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Reviewed by Jack Magnus for Readers' Favorite
Charley's Horse is a coming of age novel for children and preteens written by Judith Shaw. Charley’s best friend, Sally, had weekly riding lessons, but Charley, whose world seemed to revolve around horses, had never even seen a horse up close. Her family didn’t have the money to pay for riding lessons; besides, her parents seemed to be wrapped up in their own issues, leaving Charley and her brother, Jeremy, at loose ends night after night. Charley didn’t like worrying about things; she feared that something was seriously wrong with her family. Then it happened. Mom and Dad sat Charley and her brother down and told them that they were getting separated. Dad would be moving out and into an apartment in town, and their grandmother would be moving in to be there for them while their mom was at work. To make matters even worse, Mom and Dad had decided to send Charley and Jeremy off to summer camp for the entire summer. Charley's reaction was to angrily reject the concept as a bribe, but then she saw the pamphlet whose cover showed girls on horseback, girls grooming their horses, others canoeing and one girl kissing her horse’s nose. The caption reading “Come and meet your Summer Horse” proved too much for her to resist, even with all the pain and confusion she felt. Her summer horse -- a horse that would be hers -- for the entire summer. Charley was going to camp after all.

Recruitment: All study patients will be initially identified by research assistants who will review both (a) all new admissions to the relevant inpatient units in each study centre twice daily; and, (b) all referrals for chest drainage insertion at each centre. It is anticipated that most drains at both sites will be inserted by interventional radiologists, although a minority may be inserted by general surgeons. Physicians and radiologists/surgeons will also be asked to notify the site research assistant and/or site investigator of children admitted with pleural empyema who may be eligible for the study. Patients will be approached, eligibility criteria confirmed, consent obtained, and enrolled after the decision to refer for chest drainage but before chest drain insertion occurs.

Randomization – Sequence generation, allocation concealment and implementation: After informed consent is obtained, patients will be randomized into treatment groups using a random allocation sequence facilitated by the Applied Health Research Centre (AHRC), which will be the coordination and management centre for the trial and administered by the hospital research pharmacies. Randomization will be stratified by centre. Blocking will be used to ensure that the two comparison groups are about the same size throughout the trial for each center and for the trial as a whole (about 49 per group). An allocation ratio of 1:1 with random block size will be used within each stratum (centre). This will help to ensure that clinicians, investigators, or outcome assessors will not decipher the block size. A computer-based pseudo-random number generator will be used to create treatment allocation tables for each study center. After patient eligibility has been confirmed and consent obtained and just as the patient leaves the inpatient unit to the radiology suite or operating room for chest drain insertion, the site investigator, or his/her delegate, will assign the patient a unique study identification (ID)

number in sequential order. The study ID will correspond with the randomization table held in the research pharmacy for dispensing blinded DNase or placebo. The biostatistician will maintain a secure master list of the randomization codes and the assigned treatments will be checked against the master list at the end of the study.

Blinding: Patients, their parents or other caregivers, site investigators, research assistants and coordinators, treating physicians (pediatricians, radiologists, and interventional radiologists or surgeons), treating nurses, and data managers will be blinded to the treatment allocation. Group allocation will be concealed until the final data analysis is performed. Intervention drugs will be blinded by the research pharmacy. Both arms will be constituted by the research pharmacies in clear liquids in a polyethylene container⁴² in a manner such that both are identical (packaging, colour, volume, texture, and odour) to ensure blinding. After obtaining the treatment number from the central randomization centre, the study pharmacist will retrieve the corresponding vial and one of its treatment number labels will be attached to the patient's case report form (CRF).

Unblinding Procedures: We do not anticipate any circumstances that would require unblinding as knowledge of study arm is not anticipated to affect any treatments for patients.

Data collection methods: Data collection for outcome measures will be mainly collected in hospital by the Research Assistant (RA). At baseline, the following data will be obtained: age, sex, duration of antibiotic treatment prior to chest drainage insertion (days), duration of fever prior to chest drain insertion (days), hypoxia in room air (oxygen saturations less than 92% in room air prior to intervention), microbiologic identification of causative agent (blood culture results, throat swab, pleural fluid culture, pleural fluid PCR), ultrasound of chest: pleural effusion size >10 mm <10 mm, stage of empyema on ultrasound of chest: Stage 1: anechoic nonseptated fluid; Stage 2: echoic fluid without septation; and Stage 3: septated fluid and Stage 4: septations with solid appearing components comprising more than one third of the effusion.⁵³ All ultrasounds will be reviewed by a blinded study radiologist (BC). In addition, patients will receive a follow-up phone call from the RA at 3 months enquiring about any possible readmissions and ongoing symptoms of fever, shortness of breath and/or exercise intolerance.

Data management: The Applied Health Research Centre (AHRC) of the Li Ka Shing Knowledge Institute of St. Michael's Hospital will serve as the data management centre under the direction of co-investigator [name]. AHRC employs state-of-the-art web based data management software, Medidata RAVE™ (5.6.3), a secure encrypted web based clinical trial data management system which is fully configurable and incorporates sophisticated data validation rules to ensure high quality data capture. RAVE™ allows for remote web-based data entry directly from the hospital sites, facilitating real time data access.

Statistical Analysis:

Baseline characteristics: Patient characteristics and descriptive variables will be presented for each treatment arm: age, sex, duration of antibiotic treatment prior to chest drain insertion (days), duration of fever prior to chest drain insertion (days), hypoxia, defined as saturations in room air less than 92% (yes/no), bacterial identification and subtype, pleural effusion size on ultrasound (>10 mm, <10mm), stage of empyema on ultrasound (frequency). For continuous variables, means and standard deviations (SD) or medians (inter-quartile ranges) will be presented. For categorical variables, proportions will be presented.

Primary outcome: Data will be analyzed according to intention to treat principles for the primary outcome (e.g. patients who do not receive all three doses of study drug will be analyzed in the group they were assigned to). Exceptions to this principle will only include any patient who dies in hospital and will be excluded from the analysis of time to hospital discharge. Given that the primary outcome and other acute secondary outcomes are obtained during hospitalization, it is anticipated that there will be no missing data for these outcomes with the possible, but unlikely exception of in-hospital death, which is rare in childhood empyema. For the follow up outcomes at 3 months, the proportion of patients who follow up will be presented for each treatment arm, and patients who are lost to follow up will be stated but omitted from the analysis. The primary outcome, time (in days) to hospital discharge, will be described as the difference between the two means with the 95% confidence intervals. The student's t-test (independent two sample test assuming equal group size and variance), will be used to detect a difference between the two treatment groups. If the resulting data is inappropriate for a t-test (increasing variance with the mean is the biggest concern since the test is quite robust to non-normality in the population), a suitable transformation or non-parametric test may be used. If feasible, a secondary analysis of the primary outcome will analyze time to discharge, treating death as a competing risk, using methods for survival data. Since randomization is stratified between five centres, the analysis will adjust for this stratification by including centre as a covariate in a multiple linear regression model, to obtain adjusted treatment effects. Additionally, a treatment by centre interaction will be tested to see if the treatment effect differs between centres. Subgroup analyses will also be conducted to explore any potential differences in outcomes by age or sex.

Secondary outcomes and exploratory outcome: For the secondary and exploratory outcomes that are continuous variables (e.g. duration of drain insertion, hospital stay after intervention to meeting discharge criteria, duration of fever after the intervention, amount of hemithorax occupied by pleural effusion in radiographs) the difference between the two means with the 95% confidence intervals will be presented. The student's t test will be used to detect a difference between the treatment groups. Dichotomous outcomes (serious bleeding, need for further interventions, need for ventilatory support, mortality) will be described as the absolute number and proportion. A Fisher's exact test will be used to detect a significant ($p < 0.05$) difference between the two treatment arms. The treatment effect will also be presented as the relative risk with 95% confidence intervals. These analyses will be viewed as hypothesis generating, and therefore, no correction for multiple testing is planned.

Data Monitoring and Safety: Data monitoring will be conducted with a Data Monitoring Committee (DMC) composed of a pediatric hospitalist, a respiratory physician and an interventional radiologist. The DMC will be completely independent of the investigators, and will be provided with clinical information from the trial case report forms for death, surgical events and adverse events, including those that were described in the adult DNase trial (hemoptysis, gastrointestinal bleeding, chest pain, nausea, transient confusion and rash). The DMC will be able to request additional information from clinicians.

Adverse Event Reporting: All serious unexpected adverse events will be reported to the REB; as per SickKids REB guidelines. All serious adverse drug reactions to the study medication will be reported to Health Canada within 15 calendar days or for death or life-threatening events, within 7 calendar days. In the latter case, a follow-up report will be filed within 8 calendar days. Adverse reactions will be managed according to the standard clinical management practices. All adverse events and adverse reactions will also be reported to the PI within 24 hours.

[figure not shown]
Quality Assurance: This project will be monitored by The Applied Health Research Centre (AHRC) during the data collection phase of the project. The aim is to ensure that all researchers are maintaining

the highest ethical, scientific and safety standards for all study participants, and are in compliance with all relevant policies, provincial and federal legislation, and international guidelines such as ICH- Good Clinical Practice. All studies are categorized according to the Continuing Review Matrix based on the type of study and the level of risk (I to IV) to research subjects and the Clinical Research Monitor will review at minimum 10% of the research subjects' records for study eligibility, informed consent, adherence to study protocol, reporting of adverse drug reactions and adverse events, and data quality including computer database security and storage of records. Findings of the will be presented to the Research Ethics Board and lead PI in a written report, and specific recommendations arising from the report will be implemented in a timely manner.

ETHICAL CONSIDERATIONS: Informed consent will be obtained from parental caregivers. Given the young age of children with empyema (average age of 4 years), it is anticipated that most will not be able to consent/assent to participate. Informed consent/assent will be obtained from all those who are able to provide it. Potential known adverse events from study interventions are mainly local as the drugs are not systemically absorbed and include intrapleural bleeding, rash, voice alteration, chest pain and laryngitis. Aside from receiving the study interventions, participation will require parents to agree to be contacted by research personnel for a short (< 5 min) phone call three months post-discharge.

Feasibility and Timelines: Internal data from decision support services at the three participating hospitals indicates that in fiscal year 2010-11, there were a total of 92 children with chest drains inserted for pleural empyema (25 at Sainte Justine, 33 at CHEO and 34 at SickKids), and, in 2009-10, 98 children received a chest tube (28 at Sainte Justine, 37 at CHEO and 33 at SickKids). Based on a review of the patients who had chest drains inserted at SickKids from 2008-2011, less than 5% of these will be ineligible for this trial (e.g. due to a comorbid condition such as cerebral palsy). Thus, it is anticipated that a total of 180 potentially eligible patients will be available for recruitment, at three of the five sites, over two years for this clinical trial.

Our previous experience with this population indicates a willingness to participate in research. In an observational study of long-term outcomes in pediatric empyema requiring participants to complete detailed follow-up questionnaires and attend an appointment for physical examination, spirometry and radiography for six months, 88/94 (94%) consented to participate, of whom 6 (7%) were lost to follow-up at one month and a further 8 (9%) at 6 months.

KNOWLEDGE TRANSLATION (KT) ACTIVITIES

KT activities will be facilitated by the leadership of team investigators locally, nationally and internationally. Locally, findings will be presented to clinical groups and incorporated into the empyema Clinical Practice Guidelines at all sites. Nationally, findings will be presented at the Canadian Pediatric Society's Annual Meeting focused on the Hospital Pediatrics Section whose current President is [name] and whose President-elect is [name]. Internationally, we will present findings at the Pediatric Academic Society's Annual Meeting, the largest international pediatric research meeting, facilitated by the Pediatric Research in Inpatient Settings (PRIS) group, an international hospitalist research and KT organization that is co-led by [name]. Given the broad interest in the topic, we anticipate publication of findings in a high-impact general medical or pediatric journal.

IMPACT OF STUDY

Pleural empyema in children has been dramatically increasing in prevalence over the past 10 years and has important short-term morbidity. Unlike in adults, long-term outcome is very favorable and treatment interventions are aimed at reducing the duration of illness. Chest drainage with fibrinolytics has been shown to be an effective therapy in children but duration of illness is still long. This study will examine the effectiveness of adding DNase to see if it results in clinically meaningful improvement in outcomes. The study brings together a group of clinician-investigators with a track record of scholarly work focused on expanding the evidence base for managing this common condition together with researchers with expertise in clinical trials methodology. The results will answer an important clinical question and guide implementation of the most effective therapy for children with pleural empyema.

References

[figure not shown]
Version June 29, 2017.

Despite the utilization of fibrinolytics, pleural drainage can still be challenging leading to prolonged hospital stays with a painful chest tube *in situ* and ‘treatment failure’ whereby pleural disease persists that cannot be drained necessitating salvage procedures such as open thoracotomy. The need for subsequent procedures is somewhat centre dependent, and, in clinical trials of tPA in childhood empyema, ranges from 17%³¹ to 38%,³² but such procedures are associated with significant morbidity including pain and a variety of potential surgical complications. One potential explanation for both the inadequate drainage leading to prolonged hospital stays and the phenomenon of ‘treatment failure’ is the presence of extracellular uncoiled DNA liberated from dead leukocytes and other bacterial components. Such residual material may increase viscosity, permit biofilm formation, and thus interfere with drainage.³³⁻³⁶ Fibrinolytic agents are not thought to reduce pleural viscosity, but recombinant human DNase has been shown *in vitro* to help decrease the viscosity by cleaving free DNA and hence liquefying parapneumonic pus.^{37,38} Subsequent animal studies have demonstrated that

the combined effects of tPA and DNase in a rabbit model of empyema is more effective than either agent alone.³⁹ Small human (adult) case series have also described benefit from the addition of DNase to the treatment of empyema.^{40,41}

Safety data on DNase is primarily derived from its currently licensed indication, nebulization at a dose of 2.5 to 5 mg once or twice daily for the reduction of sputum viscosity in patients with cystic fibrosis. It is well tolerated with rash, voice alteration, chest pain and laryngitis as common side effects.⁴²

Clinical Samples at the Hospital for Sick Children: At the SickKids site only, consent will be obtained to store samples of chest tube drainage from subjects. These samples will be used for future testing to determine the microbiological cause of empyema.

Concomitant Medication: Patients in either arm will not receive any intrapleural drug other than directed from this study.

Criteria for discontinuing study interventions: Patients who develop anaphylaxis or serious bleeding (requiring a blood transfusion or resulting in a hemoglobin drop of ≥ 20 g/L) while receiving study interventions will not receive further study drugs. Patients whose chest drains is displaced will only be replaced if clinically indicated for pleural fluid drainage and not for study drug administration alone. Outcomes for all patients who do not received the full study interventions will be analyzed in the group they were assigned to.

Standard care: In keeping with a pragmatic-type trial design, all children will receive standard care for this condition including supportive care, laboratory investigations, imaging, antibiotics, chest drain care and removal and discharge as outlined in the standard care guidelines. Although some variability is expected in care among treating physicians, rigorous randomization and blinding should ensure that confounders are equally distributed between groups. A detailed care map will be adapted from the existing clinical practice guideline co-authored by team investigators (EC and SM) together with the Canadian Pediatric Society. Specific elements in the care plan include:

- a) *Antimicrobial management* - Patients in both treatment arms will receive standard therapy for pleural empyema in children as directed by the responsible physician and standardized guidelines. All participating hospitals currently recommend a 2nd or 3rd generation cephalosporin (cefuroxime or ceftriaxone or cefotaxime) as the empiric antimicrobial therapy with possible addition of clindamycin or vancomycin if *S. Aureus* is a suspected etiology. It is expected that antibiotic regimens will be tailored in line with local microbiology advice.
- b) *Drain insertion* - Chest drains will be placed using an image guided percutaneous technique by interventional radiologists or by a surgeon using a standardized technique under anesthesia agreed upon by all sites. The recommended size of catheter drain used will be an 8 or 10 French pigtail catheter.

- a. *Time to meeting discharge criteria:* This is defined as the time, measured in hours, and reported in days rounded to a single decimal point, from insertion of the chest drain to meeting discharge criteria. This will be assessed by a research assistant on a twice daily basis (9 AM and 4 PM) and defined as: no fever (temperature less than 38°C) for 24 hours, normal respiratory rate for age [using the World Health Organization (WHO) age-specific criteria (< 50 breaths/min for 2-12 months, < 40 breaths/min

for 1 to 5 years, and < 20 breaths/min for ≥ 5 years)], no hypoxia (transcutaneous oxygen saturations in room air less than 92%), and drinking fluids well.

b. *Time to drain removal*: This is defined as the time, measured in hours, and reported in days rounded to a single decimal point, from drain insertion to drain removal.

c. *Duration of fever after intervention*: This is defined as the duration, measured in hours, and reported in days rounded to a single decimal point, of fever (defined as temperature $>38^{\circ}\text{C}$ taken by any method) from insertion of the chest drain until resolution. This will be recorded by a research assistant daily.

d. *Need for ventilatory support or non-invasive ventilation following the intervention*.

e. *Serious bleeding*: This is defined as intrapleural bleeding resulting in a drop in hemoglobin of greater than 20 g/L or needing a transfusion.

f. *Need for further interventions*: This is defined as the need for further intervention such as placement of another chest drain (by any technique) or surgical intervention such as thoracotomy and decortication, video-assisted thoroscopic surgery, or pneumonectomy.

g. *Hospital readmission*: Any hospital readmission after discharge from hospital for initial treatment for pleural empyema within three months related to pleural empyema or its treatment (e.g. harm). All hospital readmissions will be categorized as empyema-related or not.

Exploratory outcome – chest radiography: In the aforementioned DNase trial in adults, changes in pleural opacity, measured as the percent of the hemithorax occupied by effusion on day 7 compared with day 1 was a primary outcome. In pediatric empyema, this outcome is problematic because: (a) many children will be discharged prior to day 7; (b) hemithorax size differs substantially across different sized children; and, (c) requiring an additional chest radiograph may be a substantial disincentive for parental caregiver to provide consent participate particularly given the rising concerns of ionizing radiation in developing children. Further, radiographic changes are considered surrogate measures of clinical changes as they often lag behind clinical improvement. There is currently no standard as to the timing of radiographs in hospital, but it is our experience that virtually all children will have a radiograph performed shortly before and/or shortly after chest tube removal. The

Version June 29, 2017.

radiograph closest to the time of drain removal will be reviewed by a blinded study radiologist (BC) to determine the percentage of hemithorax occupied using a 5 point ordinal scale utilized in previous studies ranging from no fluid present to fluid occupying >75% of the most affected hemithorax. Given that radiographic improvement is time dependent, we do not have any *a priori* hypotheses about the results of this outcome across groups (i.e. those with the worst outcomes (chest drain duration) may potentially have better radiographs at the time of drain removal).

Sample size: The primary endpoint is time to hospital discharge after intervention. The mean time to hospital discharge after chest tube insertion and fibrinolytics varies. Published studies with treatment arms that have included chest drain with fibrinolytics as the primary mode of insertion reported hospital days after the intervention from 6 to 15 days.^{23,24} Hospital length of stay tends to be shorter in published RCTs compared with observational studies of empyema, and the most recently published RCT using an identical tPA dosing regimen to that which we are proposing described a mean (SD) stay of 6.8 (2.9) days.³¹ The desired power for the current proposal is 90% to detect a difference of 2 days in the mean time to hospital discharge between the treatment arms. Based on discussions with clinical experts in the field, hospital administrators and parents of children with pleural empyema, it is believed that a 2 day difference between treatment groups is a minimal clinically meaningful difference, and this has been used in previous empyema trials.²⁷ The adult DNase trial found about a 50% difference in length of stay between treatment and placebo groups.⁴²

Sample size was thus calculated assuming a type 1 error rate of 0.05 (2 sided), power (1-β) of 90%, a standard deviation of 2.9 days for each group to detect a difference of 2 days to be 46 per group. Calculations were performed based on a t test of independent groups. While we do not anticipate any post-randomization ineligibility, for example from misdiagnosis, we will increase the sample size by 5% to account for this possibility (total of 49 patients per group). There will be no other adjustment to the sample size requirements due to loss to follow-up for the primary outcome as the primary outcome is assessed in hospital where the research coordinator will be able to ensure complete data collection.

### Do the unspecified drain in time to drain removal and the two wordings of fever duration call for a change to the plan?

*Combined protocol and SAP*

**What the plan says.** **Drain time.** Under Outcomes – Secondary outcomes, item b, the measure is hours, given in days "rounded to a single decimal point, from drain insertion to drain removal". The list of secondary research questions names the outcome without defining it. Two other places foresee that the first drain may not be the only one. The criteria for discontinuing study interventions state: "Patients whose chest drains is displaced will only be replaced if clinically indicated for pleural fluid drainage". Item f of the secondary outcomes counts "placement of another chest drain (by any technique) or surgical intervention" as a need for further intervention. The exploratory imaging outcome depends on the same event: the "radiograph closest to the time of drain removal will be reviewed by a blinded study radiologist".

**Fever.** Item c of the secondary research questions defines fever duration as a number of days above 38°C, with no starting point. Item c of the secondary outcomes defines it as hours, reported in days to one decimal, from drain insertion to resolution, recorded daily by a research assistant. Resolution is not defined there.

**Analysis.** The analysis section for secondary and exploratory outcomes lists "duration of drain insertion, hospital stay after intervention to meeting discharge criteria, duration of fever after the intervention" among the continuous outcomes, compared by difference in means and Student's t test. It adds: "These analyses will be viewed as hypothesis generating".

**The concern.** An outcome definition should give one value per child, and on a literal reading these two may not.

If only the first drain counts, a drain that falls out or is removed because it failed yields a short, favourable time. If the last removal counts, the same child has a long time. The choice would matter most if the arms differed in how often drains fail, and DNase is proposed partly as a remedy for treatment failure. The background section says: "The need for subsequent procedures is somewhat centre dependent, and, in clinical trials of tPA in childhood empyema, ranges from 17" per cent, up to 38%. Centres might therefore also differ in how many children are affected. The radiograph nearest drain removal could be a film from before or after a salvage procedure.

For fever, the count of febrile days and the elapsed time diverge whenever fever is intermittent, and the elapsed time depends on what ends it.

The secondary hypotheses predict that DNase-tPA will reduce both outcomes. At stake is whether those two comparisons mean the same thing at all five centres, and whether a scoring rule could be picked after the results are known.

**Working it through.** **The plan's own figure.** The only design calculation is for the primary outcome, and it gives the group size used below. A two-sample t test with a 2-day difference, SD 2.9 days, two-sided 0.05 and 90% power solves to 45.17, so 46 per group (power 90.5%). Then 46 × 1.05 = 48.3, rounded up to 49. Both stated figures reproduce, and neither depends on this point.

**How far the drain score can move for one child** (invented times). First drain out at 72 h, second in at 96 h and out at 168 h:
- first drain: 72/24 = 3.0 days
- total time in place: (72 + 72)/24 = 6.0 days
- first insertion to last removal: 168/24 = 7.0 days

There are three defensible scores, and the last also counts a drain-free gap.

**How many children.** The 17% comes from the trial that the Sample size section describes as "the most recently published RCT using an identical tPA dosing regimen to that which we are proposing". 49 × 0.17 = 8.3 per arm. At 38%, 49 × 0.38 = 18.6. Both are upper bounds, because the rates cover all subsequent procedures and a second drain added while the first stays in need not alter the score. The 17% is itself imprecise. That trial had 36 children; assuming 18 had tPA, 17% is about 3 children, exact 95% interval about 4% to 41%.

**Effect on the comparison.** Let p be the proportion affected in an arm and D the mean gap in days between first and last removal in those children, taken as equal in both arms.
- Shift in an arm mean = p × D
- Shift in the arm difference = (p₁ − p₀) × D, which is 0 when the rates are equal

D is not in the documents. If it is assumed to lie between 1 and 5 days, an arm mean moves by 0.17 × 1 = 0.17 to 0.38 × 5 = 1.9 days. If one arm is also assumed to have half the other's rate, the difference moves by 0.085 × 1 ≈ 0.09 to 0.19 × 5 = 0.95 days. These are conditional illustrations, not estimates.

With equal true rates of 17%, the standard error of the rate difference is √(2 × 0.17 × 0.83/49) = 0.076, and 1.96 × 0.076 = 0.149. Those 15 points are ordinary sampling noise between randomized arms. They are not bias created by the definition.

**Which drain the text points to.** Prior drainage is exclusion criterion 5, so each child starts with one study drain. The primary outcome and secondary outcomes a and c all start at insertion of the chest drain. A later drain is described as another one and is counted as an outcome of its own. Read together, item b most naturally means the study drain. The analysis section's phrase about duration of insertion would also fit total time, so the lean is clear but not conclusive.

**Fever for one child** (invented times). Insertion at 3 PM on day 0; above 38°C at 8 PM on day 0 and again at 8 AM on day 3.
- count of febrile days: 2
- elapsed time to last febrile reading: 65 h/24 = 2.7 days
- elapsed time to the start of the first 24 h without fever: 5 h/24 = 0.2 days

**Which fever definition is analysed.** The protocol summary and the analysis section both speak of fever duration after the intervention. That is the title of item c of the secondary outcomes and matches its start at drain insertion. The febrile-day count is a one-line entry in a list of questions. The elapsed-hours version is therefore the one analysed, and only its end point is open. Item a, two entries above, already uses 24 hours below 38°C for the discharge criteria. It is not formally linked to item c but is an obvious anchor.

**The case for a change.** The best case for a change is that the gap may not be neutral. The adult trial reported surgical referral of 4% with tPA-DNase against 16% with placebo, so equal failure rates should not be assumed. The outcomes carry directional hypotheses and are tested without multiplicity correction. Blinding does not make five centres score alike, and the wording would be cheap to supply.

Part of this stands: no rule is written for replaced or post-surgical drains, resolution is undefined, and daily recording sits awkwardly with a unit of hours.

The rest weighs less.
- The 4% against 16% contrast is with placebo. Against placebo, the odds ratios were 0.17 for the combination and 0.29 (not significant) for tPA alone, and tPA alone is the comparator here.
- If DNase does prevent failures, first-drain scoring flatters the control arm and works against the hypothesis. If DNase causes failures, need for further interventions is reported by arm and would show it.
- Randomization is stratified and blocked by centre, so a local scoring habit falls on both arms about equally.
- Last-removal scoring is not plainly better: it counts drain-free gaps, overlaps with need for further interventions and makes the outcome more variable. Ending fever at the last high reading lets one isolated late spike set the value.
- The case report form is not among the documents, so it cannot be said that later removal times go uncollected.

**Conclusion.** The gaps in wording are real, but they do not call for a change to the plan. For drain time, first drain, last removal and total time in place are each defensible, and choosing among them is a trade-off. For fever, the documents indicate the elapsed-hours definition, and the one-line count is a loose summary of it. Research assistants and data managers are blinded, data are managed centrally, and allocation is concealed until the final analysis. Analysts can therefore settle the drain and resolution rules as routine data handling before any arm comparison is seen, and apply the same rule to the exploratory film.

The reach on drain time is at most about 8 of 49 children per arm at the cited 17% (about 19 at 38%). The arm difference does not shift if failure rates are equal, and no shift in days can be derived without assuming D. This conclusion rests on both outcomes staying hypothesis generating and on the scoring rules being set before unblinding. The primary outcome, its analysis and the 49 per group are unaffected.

Judith Shaw’s Charley's Horse is a marvel of a tale that will engage anyone who’s ever dreamed about having or even riding a horse, no matter what their age. Charley’s experiences at summer camp make for some grand reading, reading that’s awfully hard to put down. I loved watching as she surmounted all the challenges she faced: the mean girls who quickly seized upon the fact that she had never ridden a horse; the ancient horse, Firefly, her summer horse who seemed to have little interest in her; and the shocking realization that she would have to conquer fear and self-consciousness in even getting into the saddle the first few times around. Following as she slowly learned to ride, to move with the horse, to keep her head up and indicate her desires to the horse is fascinating. Best of all, however, is her growing friendship with the black Morgan horse she calls Cricket, who is in so many ways her real Summer Horse, and with Ethel, the camp’s owner who befriends her and teaches her how to drive a horse. Along the way, Charley comes of age most wonderfully, and it’s a grand sight to behold. If you’ve ever enjoyed a horse or animal story, reading this is a no-brainer. If you never thought you’d be interested in one, try this one anyway. Charley’s Horse is a modern classic that is guaranteed not to disappoint. It’s most highly recommended.